I like to joke that the only sign I was meant to be a writer was all that bad poetry I wrote when I was young. This phase seemed to peak in my teens. Hard emotions percolated up to the surface right after an ugly breakup or a bout of disillusionment over my disconnected Dad. I’d grab a nearby pencil and paper—back of an envelope or the white space beneath my math homework—and scratch out some meandering piece of free verse. What I was writing seemed oh-so-profound—at least it seemed to be in the moment. 

Yet while the release felt cathartic, my words never quite matched the way I felt when I wrote them. Hours after the fact, I’d read my poem back to myself, and feel embarrassed. My tone was always so maudlin. The poem seemed to lack form, and possibly, substance. Maybe one or two lines of what I’d written reached out and grabbed me by the throat. But the rest of it—perhaps because I was a reader of “real writers”—basically  sucked. 

It was only after all these years, when I happened to be driving around and listening to an acclaimed Canadian author being interviewed on CBC Radio that it hit me—how hard we writers are on our younger selves, in a way we wouldn’t be about any other accomplishment, any other art form. How that misguided thinking can stopper us up for ages. How it can squelch a writer for life.

So much depends upon a purple wheelbarrow?

As I rounded a suburban corner near my Mom’s house, novelist Jen Sookfong Lee, who’d just published her first poetry collection, The Shadow List, was telling a veteran radio host how she got her start. “I would write a draft of a poem,” she said, “but then, I wouldn’t go back to it. I didn’t have enough confidence about my writing back then to properly try to rewrite it.”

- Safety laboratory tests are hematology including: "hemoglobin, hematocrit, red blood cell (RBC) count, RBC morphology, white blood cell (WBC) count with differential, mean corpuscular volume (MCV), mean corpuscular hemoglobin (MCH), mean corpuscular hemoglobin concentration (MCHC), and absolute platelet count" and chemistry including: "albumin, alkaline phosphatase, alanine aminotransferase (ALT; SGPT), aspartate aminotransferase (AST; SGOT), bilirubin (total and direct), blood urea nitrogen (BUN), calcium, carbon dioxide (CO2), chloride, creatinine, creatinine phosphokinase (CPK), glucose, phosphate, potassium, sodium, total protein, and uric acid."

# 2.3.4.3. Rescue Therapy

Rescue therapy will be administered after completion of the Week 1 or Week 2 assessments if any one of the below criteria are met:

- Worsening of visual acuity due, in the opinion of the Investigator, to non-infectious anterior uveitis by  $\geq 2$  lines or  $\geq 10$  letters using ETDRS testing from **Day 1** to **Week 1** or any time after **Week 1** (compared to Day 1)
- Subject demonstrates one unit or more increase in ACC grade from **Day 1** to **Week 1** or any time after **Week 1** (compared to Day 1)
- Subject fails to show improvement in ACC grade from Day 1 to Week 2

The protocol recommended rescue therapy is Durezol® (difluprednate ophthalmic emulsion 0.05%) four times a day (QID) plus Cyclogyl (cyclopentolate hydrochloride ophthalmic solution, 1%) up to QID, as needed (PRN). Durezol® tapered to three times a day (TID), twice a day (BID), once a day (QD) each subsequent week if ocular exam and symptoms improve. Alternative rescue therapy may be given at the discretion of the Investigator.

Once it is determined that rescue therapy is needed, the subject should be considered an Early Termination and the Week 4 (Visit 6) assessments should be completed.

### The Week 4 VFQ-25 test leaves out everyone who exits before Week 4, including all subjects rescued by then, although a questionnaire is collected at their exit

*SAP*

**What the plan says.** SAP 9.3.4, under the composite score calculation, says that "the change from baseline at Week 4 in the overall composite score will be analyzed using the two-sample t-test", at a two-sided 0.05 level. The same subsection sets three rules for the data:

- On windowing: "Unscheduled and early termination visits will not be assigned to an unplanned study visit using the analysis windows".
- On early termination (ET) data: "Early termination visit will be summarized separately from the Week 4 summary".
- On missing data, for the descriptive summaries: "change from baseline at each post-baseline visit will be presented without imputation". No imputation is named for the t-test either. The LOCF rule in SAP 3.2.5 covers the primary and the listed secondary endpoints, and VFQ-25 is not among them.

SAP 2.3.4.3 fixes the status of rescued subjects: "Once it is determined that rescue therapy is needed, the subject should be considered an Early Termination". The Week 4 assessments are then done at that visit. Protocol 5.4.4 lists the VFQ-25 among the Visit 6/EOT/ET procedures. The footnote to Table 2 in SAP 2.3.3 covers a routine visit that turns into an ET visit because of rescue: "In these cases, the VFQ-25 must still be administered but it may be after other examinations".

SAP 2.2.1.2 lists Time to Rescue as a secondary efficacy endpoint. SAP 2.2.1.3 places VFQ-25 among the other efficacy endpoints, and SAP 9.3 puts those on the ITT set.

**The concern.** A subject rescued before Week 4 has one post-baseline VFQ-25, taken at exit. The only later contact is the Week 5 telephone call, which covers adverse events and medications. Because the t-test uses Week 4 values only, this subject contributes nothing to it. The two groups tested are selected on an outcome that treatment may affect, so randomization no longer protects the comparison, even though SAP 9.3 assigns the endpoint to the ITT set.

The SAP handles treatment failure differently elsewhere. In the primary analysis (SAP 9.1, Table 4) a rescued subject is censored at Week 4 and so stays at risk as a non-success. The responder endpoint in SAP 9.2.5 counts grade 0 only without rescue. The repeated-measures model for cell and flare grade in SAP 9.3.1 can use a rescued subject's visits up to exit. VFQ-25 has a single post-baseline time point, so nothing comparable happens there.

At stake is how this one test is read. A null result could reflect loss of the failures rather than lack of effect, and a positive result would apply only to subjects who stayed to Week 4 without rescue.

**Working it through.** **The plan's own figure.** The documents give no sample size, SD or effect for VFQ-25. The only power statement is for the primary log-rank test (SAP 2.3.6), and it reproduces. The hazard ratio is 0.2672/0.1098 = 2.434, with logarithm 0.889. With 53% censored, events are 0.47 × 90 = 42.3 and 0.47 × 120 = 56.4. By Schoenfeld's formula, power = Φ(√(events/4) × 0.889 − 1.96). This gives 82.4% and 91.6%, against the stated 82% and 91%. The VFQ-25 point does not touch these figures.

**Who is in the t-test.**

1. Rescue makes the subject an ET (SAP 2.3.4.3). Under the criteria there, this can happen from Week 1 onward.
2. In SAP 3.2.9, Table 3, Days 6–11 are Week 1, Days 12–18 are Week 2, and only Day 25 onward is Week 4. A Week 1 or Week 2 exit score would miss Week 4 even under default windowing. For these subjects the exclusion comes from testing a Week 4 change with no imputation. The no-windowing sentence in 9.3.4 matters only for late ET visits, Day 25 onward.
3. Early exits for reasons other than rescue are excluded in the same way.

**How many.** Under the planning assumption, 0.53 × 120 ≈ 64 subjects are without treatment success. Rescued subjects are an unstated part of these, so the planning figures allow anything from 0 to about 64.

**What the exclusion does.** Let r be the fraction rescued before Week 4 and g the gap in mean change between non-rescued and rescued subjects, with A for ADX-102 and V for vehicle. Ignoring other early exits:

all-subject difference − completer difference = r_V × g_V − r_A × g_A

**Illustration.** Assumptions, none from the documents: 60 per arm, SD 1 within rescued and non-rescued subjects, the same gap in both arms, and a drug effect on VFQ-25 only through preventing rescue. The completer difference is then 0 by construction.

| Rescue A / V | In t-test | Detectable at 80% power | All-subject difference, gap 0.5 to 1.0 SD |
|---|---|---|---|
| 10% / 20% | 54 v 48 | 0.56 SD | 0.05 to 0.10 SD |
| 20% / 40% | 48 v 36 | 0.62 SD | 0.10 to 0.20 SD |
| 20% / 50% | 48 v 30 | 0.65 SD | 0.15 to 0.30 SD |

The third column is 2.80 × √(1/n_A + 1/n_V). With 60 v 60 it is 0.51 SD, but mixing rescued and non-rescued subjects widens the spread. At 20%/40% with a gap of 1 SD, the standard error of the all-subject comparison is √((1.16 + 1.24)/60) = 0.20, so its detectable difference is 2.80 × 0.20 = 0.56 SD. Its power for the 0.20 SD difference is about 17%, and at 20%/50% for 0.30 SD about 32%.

draft of a poem? I nearly drove up and over the curb when I heard those words. You mean there’s such thing as a poem draft—and permission to go back again a dozen times and rework it?

And then—it dawned on me—how unfairly I’d treated my poetry in those tender years. I’d always seen writers as true artists, assuming the gift of writing was something you either had or you hadn’t. The only way to unearth evidence of that gift, I figured, was to do it once and see what happened. If I produced art—if a poem spilled forth from some divine source—then perhaps it was a sign that I, too, had the calling. But if the first words I wrote down screamed “amateur!—what were you thinking?” then forget it. I didn’t have what it took. And what’s more, I never would.

Is there anything else we are so unforgiving about? Do we tell children, whose first stick-figure drawings of their parents might have arms growing out of their heads, just to give up, to try another career, that they don’t have what it takes? Do we tell young violinists simply to put down their bows and call it quits during the first ear-piercing recital? 

Write because it makes you smile

Chances are, we’re more likely to reassure these kids. To say: “practice, practice; you’ll get better with time. I have your back. I believe in you.” 

If their feet dance around a soccer ball and it makes them smile, isn’t that enough to encourage them to do it again—and again?

“There, there,” I’d like to go back and tell my young poet-self. “Did writing those words make you feel good? Make you heave a sigh of relief just to get them out of your body and onto the page?”

“Then keep it up, dear baby-writer. One day, your words might flourish, might grow up and fill the pages of a great big, special book. But for now, you just keep writing. Keep writing, because it feels right, and it feels (so damn) good.”

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